Unaccompanied children on Moria live in a section of the camp that is fenced off for their security; inside that section, they can access non-formal classes operated by a non-governmental organization jointly with a teacher seconded by the Education Ministry. About 25 to 30 students attended each day during Human Rights Watch visits to Lesbos in August 2017 and June 2018, out of about 75 to 90 who were staying in the unaccompanied children’s section. In December 2017, the school was “too full,” and the classes were hard to follow, according to “Taim,” a 14-year-old Afghan boy who had attended some of the classes:
I tried to join the school but I couldn’t understand anything. One of the teachers is Greek, but he teaches everything in English, and there are Afghans and Africans and Syrians. I only went four times. It was too hard and too full of people.
Taim said that another refugee, who volunteered as a teacher in a non-formal school in Mytilene, had helped him to register there, but that he had been waiting for more than a month to receive approval to attend from the camp staff who acted as guardians for unaccompanied children.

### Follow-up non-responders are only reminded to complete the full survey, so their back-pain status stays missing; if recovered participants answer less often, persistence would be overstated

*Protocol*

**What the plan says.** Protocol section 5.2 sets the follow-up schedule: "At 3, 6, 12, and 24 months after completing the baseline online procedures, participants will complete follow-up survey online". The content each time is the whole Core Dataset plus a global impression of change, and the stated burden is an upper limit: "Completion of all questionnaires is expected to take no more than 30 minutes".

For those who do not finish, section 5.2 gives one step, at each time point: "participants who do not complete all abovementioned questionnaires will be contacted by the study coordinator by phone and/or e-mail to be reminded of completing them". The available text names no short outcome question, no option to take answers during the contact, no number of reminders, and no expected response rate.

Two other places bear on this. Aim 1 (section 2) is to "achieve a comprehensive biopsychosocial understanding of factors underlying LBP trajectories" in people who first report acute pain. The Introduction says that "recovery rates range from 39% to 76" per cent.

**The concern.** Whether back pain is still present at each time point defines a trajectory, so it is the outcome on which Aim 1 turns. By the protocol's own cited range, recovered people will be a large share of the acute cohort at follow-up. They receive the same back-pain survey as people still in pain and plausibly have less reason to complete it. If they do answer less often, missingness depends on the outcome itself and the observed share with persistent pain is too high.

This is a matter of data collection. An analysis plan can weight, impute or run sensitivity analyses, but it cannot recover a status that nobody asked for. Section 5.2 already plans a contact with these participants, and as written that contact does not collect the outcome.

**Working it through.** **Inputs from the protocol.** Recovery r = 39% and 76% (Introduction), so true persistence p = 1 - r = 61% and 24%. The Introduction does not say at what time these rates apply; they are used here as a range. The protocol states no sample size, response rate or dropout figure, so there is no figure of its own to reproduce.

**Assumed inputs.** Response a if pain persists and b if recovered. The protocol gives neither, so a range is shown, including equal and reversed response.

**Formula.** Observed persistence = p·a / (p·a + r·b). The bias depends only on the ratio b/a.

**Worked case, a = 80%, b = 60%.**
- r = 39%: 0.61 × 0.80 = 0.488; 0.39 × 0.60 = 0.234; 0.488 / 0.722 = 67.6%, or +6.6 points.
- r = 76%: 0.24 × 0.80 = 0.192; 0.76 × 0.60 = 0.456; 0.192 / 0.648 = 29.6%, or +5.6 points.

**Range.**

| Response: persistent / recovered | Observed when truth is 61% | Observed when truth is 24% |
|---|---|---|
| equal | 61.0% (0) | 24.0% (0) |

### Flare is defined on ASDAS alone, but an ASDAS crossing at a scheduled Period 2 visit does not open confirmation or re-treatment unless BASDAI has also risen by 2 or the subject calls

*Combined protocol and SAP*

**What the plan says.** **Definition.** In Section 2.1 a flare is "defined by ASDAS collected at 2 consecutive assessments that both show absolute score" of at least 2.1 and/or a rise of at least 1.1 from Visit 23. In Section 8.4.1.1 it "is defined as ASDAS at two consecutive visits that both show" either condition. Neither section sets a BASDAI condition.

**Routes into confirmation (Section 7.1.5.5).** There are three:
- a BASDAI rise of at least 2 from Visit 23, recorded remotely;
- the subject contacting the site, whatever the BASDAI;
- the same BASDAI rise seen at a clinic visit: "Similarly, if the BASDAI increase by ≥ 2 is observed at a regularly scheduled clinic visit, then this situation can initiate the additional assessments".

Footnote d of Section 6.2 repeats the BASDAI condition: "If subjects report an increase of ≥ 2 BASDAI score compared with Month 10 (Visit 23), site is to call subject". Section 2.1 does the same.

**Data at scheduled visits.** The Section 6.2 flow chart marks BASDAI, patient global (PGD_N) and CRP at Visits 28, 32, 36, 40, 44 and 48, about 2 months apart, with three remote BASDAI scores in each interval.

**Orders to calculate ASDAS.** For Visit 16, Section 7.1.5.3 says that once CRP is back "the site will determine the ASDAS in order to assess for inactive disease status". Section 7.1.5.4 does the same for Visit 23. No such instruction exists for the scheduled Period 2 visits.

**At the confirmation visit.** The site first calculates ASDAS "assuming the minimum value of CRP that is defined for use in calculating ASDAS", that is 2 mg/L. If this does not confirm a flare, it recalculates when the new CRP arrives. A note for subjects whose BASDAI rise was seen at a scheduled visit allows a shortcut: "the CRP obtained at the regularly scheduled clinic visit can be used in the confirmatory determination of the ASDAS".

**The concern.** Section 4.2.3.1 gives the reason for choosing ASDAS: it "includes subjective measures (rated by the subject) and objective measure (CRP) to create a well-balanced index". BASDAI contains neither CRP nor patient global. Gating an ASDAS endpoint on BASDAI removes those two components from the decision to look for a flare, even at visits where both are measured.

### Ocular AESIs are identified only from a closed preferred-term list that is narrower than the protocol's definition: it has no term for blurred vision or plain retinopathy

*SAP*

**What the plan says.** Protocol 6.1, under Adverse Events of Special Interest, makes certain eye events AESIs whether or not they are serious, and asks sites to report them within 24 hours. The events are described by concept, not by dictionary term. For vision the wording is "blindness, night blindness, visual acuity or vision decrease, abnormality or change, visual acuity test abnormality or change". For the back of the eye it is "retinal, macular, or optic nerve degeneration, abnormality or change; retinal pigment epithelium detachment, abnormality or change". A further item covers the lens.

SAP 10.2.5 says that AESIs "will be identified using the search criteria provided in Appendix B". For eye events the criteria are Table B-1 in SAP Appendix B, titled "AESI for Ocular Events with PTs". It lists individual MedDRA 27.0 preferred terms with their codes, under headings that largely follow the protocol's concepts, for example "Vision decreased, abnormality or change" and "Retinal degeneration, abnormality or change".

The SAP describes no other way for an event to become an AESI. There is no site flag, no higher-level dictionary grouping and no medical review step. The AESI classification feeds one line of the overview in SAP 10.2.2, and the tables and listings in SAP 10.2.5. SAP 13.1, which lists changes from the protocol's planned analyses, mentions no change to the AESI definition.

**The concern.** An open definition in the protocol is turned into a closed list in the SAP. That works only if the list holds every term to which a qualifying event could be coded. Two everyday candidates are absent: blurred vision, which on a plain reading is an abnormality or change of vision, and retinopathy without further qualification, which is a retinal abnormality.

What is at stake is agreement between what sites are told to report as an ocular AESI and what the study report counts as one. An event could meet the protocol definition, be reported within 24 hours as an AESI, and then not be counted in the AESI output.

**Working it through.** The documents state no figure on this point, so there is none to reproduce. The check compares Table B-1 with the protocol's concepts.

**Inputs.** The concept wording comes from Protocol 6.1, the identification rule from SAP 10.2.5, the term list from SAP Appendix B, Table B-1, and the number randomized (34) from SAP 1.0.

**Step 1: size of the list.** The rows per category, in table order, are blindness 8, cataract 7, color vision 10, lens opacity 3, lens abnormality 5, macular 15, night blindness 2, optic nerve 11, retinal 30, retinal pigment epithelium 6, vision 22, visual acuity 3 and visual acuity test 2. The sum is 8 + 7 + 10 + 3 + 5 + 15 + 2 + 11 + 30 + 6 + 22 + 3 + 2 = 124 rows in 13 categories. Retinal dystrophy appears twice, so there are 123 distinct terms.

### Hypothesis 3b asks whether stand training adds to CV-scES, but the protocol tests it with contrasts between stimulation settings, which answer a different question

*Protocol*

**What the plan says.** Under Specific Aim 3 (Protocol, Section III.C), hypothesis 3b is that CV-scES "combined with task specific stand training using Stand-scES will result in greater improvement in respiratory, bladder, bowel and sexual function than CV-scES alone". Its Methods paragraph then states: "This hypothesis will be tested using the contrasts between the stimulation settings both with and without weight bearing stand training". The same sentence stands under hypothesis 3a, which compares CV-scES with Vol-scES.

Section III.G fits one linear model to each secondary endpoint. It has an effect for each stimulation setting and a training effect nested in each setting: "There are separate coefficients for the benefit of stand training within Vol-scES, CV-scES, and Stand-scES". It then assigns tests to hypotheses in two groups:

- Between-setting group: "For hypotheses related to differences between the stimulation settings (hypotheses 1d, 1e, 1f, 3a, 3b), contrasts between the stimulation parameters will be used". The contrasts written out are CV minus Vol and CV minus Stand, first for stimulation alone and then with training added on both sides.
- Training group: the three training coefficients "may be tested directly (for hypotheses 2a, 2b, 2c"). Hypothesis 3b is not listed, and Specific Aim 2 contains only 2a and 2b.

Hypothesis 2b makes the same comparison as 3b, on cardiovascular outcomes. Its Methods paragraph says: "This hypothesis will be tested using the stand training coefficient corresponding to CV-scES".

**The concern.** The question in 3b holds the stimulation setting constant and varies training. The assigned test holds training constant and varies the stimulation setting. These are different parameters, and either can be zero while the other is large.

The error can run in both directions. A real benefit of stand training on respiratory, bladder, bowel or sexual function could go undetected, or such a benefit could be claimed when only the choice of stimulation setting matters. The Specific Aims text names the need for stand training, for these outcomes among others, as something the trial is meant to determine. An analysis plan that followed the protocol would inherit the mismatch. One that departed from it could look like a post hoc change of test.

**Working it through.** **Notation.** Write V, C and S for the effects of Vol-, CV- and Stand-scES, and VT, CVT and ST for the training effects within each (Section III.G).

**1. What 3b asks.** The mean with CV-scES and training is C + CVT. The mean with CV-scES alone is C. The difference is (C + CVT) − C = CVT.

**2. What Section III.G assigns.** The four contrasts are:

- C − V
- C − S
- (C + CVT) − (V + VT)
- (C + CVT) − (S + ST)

School-age children living with their families in Moria camp cannot access the school in the unaccompanied children’s section. The only school accessible to them inside the camp was the non-formal “Amal” (“Hope”) school run by a non-profit group, “Boat Refugee Foundation.” Because of limited space and staff, the Hope school was initially able to provide around 2.5 hours of instruction in English, math and either Arabic or Farsi, twice per week, reaching around 30 children, ages 6 to 10.
By June 2018, the school had shifted its schedule and was teaching about 90 children with 1.5 hours of instruction every day, but still suffered from lack of adequate space. “We were moved from the old container [used as a classroom], because ten people are living there now, and the new one is even smaller,” a school volunteer said.
The school’s location inside the camp was a trade-off, parents and teachers said. “Parents feel comfortable to send their children to school here because it is close to them, not outside the camp, but on the other hand it’s a small space inside the camp so the children don’t get a break from Moria, the bad conditions, the fights,” a teacher said.
Since teachers are asylum seekers hoping to move to the mainland, the turnover of staff disrupted continuity for students. “This turnover affects the relationship between teachers and students,” a second teacher said. “I see the huge need for education here, but if my case is approved, I will say yes. I can’t accept for my wife and my son to remain in Moria.”